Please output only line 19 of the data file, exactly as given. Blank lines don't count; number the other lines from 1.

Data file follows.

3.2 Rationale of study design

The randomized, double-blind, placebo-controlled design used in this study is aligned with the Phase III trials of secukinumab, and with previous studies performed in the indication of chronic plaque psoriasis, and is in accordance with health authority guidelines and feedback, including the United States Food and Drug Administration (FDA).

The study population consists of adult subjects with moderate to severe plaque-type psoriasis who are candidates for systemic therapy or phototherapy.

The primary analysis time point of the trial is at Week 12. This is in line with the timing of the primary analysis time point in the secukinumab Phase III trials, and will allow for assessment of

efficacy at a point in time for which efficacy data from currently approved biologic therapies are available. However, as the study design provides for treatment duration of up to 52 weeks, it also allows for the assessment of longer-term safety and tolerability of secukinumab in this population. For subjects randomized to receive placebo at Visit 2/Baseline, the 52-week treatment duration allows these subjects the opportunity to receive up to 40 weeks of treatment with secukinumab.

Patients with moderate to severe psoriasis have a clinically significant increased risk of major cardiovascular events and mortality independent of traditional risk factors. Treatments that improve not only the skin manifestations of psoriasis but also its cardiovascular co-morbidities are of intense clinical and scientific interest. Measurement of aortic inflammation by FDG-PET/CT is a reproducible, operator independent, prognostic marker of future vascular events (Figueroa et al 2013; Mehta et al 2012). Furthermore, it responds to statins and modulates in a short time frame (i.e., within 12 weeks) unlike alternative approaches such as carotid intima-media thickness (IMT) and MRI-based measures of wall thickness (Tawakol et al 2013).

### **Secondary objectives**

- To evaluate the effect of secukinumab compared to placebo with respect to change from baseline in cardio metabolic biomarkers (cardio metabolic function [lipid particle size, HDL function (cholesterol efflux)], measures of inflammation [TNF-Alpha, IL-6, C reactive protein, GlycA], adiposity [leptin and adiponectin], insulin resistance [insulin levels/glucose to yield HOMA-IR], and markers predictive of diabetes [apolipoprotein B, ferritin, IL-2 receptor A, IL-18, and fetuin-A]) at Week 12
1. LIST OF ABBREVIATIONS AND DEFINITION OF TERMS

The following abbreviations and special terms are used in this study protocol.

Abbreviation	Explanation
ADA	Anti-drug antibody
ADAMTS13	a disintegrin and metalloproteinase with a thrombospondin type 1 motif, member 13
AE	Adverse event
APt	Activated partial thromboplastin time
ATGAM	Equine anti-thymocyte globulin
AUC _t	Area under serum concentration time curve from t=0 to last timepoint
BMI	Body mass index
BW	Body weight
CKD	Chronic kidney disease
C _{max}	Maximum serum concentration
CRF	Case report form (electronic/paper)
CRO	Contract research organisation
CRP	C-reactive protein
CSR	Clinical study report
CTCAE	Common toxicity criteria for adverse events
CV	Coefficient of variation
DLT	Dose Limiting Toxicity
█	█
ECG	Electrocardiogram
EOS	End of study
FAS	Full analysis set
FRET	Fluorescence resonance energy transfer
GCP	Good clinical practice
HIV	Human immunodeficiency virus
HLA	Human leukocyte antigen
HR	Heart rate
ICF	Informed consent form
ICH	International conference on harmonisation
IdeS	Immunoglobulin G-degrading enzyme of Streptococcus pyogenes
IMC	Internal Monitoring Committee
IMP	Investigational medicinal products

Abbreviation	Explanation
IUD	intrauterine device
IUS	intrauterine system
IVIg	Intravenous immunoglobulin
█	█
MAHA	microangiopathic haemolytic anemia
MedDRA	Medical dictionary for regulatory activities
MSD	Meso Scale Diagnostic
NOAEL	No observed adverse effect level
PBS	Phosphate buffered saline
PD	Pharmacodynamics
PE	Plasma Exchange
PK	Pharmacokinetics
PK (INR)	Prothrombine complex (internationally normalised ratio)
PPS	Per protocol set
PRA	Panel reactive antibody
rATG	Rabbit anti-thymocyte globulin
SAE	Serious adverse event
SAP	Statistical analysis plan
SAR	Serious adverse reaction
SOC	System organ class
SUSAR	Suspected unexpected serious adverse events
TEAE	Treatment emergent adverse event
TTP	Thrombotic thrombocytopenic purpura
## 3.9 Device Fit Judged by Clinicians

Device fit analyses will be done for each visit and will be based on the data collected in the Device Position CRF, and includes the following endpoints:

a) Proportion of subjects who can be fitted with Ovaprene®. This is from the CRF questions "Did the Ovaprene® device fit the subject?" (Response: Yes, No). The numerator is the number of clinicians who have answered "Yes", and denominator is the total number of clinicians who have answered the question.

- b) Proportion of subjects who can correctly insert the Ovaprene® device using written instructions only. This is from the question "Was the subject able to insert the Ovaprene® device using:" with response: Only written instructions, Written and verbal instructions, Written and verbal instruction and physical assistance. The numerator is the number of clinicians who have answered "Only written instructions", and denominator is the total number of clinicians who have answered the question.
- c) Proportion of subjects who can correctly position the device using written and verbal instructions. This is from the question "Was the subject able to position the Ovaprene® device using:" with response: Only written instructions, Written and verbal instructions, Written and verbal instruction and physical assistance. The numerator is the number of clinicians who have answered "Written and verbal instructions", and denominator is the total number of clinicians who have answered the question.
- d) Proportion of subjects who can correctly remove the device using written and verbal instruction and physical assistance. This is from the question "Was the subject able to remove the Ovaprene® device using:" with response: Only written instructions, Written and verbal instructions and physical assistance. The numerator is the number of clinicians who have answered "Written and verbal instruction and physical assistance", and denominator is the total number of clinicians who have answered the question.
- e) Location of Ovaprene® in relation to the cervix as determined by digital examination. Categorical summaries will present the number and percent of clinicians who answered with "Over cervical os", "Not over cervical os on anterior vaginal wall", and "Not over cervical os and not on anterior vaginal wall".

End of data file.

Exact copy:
BW	Body weight